by Lucille Lang Day
On a clear day from the top of Mt. Seorak,
which juts more than a mile into the sky,
you can see all the way to North Korea,
but Google won’t tell you exactly,
or even roughly, how far that is.
Sorry, your search appears to be
outside our current coverage area.
A polite way of saying, You can’t get
there from here. Our guide says
it’s 40 kilometers, about 25 miles.
Korea is seventy percent mountains
with forests of oak and red pine.
Intricately carved and painted,
Sinheungsa at the base of Mt. Seorak
is the oldest Zen temple in the world.
Nearby sits the Great Unification Buddha,
48-feet high, representing the people’s
wish for reunification of Korea,
but the guide will lose his job if he speaks
of this. No politics, his employer
has warned. It might upset the tourists.
So he turns to religion. Half of Koreans
are atheists, one-quarter Christians.
Inside the hollow statue are three pieces
of Buddha’s sari. Monks chant and pray.
Second Prize, Poetry Contest of the Women’s National Book Association-San Francisco, 2020.
PHOTO: Dinosaur Ridge of Mt. Seorak (South Korea). Photo by Taewangkorea, used by permission.
NOTE: Seoraksan (Mt. Seorak) is the highest mountain in the Taebaek mountain range in the Gangwon Province in eastern South Korea. Located in a national park near the city of Sokcho, it is the third highest mountain in South Korea. The Daechongbong Peak of Seoraksan reaches 5,603 feet. For its appearance, the mountain is sometimes referred to as the backbone of South Korea.
PHOTO: Bronze Buddha of Sinheungsa (Buddhist Temple) near the main entrance to Seoraksan National Park, South Korea. Photo by Nagyman, used by permission.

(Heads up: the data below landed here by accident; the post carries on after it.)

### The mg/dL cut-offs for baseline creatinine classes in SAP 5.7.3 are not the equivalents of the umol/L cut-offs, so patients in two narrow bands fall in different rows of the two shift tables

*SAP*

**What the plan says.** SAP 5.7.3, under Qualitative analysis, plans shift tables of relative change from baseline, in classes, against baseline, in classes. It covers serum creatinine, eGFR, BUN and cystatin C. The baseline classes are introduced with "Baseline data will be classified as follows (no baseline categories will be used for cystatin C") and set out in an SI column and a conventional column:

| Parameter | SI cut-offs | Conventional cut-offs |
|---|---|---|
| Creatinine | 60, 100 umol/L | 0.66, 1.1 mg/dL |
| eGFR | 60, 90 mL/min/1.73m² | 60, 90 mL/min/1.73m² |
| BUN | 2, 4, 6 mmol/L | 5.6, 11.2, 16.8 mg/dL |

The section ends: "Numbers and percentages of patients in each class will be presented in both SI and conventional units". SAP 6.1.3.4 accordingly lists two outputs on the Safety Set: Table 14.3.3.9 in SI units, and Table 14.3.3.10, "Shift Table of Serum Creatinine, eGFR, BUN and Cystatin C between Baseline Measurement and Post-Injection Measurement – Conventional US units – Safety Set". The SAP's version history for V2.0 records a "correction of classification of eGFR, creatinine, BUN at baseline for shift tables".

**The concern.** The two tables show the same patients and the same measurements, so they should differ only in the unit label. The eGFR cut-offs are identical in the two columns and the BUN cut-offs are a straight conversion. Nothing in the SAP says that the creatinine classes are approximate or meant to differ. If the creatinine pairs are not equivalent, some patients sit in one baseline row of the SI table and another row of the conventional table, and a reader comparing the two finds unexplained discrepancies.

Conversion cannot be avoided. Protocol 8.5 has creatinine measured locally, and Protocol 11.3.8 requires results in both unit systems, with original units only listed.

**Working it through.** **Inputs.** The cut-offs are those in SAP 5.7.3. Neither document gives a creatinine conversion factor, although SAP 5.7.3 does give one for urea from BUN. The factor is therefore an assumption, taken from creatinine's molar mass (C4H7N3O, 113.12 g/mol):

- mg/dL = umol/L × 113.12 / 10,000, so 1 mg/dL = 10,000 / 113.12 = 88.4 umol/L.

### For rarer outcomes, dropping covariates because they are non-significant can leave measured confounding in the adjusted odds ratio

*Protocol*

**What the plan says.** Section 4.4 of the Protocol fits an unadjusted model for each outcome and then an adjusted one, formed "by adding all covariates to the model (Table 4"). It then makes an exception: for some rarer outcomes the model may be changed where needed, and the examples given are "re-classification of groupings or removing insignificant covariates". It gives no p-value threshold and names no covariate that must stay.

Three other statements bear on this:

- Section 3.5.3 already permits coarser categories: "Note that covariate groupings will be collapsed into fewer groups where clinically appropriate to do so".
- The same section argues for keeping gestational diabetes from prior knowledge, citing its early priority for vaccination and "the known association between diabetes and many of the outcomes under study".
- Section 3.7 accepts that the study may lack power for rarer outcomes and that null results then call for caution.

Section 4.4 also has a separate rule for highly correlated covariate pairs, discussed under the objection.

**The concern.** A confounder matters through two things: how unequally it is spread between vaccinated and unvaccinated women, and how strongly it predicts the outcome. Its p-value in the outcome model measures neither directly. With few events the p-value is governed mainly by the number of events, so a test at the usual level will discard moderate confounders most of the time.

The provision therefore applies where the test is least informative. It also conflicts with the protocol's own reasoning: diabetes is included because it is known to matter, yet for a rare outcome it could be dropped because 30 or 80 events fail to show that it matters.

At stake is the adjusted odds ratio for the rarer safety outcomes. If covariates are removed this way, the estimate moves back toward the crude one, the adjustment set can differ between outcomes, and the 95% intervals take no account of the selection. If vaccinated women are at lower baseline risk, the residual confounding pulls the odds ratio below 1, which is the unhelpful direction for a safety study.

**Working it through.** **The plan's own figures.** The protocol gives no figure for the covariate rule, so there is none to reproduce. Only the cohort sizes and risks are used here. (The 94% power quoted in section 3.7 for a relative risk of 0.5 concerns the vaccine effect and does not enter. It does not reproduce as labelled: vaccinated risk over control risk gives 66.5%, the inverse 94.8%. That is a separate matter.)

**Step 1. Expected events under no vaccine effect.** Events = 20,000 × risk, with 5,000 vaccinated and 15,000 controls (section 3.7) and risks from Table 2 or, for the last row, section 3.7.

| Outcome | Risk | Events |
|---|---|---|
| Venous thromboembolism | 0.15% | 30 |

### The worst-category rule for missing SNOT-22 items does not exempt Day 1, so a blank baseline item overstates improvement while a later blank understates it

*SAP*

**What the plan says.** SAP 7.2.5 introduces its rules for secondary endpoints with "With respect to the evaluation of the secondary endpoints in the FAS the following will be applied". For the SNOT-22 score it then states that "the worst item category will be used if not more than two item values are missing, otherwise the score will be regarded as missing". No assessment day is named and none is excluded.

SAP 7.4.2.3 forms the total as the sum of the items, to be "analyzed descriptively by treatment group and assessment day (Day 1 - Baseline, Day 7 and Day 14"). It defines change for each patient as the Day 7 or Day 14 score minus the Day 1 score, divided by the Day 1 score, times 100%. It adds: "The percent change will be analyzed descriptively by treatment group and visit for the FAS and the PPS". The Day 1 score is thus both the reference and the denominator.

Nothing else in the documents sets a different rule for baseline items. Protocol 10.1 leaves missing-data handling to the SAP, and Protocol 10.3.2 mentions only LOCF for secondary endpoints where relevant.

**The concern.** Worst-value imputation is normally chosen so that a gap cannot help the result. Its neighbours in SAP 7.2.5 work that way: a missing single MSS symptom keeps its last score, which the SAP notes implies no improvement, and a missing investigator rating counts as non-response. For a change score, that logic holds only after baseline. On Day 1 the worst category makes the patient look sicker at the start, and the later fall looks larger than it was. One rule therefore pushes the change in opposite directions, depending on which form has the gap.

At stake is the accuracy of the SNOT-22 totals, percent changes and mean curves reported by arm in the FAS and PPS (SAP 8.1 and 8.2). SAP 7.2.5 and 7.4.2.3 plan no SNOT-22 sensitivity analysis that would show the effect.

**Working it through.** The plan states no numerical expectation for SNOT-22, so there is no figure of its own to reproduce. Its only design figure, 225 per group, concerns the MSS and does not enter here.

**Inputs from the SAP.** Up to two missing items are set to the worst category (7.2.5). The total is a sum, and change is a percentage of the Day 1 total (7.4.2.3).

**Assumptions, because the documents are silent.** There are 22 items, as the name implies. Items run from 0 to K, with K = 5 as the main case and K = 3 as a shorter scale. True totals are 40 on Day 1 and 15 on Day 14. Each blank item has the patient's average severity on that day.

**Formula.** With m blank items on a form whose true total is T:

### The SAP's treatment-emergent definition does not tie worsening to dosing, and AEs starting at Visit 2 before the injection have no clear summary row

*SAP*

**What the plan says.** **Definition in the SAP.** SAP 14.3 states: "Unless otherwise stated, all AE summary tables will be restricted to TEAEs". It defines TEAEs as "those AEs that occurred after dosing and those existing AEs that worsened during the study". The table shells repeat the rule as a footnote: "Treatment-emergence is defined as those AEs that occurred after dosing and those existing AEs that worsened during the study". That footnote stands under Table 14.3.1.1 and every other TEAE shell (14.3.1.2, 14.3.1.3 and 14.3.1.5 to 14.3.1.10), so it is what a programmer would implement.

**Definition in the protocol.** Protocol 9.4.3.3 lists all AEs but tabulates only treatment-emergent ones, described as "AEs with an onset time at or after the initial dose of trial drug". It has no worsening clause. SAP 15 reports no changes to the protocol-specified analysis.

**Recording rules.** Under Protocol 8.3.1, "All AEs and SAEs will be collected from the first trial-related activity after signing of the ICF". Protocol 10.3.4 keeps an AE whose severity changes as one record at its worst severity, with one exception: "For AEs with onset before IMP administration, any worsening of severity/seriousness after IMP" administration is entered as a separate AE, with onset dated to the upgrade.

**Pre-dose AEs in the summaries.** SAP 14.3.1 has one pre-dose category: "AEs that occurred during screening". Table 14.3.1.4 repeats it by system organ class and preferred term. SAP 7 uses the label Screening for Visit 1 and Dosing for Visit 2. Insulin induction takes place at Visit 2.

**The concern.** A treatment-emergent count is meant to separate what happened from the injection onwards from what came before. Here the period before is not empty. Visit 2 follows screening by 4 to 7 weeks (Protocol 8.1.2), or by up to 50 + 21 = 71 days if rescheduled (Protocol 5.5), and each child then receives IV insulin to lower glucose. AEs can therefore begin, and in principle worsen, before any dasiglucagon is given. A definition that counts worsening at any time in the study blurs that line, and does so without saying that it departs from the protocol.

NOTE FROM THE AUTHOR: In May 2019, I visited Japan and South Korea. I was impressed by the beauty of these countries and by the fact that both are about 70% mountains and forests. Climbing Mt. Seorak was one of the highlights of my visit to South Korea.
PHOTO: The author on Mt. Seorak, South Korea (May 2019).
ABOUT THE AUTHOR: Lucille Lang Day is the author of seven full-length poetry collections and four chapbooks. Her most recent collection is Birds of San Pancho and Other Poems of Place (Blue Light Press, November 2020). She has also coedited two anthologies, Fire and Rain: Ecopoetry of California and Red Indian Road West: Native American Poetry from California, and has published two children’s books and a memoir, Married at Fourteen: A True Story. Her many honors include the Blue Light Poetry Prize, two PEN Oakland/ Josephine Miles Literary Awards, the Joseph Henry Jackson Award, and 10 Pushcart Prize nominations. She is the founder and publisher of Scarlet Tanager Books. Visit her at lucillelangday.com.
Author photo by Hilary Brodey